Short Selling

The essence of trading is buying and selling financial products for income. If you think the asset will rise in value, buy first and sell afterward — this is known as a “long position.” If you want to speculate on declining value, borrow the security to sell it first and then buy it later to close the short position — this is “selling short.” (There are other ways to speculate on market drops, like buying put options or inverse ETFs, both of which are long positions.)

There are two types of short sales: (1) a short sale and (2) a short sale against the box. Both involve borrowing securities from another account holder arranged by a broker.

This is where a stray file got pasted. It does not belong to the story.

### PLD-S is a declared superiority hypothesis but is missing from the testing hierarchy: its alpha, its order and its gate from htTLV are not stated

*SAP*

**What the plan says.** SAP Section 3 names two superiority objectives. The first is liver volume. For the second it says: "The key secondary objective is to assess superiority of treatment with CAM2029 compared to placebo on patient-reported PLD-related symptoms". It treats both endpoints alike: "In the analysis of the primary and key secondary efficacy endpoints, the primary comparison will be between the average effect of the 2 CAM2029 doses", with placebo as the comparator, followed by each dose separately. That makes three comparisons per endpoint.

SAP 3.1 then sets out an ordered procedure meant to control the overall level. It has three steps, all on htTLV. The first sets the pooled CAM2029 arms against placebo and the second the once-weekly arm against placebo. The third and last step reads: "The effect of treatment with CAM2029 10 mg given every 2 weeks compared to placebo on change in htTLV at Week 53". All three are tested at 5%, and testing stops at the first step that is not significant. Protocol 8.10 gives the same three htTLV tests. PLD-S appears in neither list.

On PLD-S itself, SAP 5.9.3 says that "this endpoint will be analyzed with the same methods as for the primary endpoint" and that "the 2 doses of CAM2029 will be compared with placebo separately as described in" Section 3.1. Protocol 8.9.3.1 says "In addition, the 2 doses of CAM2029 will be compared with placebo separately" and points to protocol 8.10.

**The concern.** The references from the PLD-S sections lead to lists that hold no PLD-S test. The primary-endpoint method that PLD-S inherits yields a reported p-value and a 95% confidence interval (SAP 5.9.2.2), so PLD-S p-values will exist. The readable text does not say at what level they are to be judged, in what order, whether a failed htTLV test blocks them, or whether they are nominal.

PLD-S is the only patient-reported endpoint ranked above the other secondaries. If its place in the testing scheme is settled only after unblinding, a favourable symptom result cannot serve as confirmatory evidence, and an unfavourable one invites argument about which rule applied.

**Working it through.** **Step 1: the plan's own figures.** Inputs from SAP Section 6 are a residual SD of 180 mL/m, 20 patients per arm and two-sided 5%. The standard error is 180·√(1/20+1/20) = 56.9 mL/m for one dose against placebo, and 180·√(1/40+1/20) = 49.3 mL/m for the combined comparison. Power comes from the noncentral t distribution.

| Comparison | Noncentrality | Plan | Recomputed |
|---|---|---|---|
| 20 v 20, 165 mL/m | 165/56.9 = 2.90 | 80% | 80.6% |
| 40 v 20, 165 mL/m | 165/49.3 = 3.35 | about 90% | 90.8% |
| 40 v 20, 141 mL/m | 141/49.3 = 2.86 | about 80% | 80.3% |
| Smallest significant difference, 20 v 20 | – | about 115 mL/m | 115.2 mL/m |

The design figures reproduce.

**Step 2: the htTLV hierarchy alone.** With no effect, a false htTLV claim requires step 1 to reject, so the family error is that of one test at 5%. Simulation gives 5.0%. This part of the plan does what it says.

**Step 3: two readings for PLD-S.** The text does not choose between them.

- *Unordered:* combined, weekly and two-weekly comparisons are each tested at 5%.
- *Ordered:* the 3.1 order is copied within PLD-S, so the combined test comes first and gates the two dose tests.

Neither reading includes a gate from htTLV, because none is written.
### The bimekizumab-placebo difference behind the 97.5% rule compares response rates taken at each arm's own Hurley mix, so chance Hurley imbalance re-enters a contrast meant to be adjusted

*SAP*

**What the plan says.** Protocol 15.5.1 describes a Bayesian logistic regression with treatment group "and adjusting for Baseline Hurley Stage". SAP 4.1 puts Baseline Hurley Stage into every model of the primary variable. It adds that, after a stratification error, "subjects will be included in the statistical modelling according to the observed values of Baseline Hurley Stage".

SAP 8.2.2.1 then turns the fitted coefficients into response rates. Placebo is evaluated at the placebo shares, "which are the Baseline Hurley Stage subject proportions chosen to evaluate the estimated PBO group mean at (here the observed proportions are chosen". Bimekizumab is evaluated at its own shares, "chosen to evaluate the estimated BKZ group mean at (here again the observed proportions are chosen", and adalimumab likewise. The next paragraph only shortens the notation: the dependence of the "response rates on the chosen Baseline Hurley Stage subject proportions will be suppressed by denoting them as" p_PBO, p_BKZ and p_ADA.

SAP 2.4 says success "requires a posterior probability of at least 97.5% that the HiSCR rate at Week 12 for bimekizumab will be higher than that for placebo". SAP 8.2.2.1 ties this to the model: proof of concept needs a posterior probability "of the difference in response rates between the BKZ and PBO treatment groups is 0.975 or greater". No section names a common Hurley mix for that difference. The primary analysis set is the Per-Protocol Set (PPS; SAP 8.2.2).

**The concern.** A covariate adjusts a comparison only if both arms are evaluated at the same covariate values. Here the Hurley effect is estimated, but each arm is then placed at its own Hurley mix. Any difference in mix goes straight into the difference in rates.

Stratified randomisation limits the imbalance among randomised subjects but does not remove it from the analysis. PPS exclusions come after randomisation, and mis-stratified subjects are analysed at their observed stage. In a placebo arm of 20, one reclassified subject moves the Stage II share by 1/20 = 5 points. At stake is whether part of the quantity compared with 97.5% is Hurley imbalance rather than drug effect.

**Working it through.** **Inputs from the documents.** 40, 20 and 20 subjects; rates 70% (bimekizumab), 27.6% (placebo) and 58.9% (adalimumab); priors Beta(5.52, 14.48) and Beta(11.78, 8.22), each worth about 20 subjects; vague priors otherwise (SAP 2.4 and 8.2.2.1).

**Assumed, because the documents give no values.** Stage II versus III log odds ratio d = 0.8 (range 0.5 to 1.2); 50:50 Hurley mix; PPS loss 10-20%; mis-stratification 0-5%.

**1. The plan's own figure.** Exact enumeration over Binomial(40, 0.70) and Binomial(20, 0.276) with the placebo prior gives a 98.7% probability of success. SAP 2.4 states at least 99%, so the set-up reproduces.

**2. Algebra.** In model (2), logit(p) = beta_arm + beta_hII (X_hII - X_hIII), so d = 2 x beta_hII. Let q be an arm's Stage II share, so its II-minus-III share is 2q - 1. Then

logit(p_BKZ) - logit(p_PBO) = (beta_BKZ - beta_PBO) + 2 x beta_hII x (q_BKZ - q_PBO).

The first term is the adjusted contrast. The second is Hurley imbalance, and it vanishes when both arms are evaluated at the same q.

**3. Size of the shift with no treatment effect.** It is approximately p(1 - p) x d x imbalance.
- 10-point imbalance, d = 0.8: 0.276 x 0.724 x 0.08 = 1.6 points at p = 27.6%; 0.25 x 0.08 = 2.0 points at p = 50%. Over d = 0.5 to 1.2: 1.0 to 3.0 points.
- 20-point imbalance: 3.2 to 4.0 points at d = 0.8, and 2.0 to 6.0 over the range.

Short selling is not free; a trader needs a broker to arrange a stock loan. Brokers charge short sellers “stock borrow fees” or “loan premiums.” Tax research indicates these payments are “fees for the temporary use of property.” Watch out: Many brokers refer to stock borrow fees as “interest expense,” which confuses short sellers and their accountants.

Stock borrow fees are business expenses when the taxpayer has TTS. 

There are many unique tax rules for short sellers, including constructive sales on appreciated positions, dividends and payments in lieu of dividends, dividend issues for the short seller, dividend issues for the lender, and traders versus investors.

Excerpt from Green’s Trader Tax Guide Chapter 16 Short Selling.